Surely no one believes that a monopoly would exist, or even be created, by granting Anti-Trust Immunity (ATI) to BA/AA/IB between the US and LHR. Branson’s arguments are LHR-centric and totally ignore the fact that the airline industry is a network business today and not the cozy structure protected by Bermuda II when Virgin Atlantic first flew in 1984. Yes, LHR is coveted, and is served, by nearly every major carrier of substance from around the world. Those US carriers that were not permitted to serve LHR are now allowed to serve the market and provide Bermuda II incumbents with significant new competition.

But fundamentally, today’s airline industry is about networks and not city pairs. It is a simple fact that oneworld cannot sit and watch STAR and SkyTeam grow anymore. Air France/KLM and Lufthansa/Swiss have grown into the world’s largest revenue producing airlines. Delta and Northwest [completed] will alter the ranking once their merger is approved but that will probably only last as long as it takes Lufthansa to get its hands on SAS and/or Austrian. Branson mentions his thirst for British Midland (BMI) and its extensive LHR slot holdings, but what about Lufthansa’s option on those LHR slots? Surely Richard you are not implying that with meaningful STAR alliance presence at LHR a oneworld monopoly would exist?

Branson talks in the interview about how AA and BA are using the current difficult economic and operating environment to accomplish what they have not been able to accomplish in two prior attempts. Quite honestly Richard, the entire world is being forced to transform their business models to adapt to the new realities.

US carriers are using this time to make difficult decisions on capacity cuts in order to diversify their route structures away from an over-weighted position in the US domestic market. Maybe you should be questioning whether Virgin Atlantic should be considering something other than LHR. Oh you have with Virgin Blue, Virgin Nigeria (and you might sell your stake in that Virgin) and Virgin America.

Or maybe you should be putting more energy into changing the ownership laws in order that Virgin Atlantic can realize all possible synergies from your family of Virgins. Abstinence from industry realities might be safe in the short-term but potentially lonely over the long term. You talk about the AA/BA/IB’s ability to strong arm travel agents and corporate customers. You are a branding genius and now you are saying that you cannot differentiate your product from AA/BA?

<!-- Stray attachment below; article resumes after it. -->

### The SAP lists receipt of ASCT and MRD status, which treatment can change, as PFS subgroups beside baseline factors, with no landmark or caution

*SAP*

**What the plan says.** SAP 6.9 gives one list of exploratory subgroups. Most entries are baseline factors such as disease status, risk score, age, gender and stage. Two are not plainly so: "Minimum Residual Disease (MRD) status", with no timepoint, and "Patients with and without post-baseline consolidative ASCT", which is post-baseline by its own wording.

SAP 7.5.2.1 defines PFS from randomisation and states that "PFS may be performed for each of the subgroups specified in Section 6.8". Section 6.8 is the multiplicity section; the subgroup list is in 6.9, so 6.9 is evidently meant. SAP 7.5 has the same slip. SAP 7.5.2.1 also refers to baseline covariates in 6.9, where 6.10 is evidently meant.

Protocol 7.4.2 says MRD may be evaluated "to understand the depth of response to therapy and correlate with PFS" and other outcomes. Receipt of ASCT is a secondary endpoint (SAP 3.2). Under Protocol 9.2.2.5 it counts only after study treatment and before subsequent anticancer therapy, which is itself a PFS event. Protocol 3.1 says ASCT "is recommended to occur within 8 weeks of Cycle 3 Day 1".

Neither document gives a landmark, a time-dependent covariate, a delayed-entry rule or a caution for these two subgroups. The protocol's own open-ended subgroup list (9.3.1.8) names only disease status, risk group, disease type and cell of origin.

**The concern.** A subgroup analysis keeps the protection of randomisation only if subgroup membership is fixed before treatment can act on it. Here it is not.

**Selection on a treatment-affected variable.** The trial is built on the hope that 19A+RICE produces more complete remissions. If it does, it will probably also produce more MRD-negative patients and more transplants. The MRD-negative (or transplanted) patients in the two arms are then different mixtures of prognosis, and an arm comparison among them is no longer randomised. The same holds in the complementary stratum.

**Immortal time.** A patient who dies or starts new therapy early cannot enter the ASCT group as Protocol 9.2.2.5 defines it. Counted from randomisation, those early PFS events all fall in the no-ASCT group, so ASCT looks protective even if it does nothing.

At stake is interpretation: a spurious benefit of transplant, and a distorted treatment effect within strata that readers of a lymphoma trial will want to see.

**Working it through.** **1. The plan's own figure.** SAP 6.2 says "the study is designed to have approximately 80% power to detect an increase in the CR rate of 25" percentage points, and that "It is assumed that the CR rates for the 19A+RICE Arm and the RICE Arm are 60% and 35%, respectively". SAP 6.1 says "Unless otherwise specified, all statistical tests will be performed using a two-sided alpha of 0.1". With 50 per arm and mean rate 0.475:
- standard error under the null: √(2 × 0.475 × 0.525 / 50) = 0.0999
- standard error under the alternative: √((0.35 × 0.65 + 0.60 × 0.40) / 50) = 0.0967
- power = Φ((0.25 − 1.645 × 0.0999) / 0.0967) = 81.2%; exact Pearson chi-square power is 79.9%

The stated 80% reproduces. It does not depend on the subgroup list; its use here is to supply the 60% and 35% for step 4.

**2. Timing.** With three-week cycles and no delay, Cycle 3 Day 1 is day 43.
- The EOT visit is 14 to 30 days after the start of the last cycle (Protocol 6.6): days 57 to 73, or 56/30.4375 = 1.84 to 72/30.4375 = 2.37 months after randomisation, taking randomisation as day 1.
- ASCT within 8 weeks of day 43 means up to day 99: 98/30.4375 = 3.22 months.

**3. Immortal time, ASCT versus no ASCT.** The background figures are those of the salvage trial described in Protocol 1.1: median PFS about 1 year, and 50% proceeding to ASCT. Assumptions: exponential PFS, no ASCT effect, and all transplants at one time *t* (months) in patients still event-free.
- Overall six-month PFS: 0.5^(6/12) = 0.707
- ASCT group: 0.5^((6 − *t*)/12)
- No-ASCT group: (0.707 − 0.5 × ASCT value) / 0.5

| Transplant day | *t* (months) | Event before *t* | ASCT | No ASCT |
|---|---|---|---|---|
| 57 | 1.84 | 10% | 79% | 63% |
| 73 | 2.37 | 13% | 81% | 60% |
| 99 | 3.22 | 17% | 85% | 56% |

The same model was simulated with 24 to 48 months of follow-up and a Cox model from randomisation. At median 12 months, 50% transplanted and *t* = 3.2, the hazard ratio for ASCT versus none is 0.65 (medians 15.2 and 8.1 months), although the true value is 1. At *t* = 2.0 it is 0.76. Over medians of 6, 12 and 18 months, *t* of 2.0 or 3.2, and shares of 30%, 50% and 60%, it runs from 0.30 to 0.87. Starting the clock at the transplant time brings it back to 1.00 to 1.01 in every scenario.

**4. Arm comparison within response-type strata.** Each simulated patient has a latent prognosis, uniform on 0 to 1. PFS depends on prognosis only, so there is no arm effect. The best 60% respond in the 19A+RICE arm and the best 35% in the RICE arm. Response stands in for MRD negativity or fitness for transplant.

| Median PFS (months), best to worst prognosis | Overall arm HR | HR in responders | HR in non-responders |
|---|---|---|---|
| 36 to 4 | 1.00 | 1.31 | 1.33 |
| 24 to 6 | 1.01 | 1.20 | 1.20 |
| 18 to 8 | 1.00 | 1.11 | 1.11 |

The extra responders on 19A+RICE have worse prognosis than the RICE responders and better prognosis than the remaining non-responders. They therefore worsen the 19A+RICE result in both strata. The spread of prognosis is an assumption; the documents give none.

At what point do we take you serious?

Your data arguments are weak as well. It is about the local US – London/LHR market and that does need to be studied just as it is done on other deals. At least AA and BA have performed the best analysis to date using the best data source available to make that assessment. The competition authorities will make the same informed analysis and draw the distinction between local and connecting traffic as well.

So go paint your airplanes and while doing so recognize that Willie Walsh is right. He said broken record and I will not take a shot at another of your brands. What I will say is that your arguments are not virgins anymore and maybe you should be writing letters to Oberstar rather than McCain and Obama [which you have]. If you write to McCain and Obama, the subject should be about changing the ownership laws that stand in the way of allowing the industry to become the global industry that rewards world class competitors like Virgin Atlantic. Because the large and small can cohabitate and as you say, make competitors even better competitors.

Oh and while you are thinking about some new arguments, take a look above London. On a clear day, at 40,000 feet, you will see liveries like Emirates, Ethiad, Qatar and others that do not necessarily believe that a network industry requires London to be the center of the airline universe.

Unless you recognize that 1997's arguments need to change the third time around, thanks for nothin’.